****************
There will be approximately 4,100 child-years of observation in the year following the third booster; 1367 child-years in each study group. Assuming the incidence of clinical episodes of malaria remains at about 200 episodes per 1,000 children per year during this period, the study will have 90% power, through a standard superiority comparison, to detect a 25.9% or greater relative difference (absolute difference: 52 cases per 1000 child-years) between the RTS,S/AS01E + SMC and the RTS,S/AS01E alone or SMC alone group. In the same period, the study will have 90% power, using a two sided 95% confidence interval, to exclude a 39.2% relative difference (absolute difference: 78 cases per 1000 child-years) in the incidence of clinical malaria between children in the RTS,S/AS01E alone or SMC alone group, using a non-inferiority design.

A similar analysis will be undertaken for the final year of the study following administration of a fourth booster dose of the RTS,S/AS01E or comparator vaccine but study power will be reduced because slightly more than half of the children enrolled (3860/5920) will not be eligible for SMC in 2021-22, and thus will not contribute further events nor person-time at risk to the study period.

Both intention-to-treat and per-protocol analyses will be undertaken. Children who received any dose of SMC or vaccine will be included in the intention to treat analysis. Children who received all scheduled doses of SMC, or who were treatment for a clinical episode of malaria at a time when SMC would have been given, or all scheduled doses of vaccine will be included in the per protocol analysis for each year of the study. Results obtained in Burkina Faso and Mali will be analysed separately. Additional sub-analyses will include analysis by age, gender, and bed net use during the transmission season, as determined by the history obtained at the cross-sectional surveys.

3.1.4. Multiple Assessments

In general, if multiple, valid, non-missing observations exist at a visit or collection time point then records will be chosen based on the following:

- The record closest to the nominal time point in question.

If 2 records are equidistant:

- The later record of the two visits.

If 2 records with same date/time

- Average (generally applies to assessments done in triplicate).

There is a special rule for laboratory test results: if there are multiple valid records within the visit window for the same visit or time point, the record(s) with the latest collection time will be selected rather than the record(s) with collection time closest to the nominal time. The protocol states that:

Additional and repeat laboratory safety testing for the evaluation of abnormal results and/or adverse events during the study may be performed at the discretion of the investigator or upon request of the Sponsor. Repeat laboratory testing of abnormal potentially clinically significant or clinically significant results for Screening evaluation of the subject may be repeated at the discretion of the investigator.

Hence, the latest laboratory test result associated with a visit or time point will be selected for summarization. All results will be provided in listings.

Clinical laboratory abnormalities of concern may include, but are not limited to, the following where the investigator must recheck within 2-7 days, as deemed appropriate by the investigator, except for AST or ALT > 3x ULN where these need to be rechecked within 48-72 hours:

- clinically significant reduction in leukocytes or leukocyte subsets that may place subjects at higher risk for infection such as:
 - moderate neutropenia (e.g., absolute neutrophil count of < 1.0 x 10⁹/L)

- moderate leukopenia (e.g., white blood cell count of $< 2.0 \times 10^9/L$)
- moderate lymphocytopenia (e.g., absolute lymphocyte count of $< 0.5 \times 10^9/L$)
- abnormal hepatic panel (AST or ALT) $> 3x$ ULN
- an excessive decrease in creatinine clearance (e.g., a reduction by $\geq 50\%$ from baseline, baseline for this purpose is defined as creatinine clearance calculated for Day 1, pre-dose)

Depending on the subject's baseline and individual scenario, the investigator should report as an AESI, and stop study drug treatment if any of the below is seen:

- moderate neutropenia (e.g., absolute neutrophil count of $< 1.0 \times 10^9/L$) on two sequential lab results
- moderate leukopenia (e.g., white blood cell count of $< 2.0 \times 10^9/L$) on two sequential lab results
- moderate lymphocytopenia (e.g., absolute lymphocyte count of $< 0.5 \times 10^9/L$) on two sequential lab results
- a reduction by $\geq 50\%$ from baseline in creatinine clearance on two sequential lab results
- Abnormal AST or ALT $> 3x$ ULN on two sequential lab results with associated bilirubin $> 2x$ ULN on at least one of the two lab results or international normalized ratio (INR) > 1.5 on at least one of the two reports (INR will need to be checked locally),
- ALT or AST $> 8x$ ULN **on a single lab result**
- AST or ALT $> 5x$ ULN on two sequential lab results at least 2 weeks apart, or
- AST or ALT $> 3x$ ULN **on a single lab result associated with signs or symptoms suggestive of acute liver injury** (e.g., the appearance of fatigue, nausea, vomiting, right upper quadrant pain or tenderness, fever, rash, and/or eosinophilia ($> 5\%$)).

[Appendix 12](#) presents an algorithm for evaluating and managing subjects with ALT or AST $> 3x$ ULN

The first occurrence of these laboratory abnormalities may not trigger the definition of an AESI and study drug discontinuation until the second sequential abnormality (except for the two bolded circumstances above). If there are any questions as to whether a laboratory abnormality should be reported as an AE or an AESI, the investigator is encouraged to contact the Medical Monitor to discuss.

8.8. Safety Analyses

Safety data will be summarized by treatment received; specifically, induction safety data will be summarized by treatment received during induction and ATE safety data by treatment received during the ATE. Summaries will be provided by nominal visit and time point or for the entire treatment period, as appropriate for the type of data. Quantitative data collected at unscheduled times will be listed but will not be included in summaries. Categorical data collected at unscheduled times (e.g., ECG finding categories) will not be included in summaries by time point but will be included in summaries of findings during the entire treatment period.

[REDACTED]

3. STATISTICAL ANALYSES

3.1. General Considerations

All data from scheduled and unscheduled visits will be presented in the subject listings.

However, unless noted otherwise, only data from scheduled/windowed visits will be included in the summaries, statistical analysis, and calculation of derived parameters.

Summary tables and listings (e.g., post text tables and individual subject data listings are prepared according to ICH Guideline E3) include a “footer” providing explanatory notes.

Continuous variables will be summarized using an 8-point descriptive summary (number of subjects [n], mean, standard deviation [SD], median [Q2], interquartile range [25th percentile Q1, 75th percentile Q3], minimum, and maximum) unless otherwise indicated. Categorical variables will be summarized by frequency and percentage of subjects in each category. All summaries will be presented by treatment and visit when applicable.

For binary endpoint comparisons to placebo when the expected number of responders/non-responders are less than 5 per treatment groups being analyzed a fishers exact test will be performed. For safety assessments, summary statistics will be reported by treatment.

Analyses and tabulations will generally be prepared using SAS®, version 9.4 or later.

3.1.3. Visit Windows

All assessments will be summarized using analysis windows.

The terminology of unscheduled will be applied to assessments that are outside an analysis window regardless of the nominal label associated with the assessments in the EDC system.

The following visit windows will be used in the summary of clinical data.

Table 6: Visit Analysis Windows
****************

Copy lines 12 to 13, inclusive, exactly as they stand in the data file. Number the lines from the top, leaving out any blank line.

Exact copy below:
Additional and repeat laboratory safety testing for the evaluation of abnormal results and/or adverse events during the study may be performed at the discretion of the investigator or upon request of the Sponsor. Repeat laboratory testing of abnormal potentially clinically significant or clinically significant results for Screening evaluation of the subject may be repeated at the discretion of the investigator.

Hence, the latest laboratory test result associated with a visit or time point will be selected for summarization. All results will be provided in listings.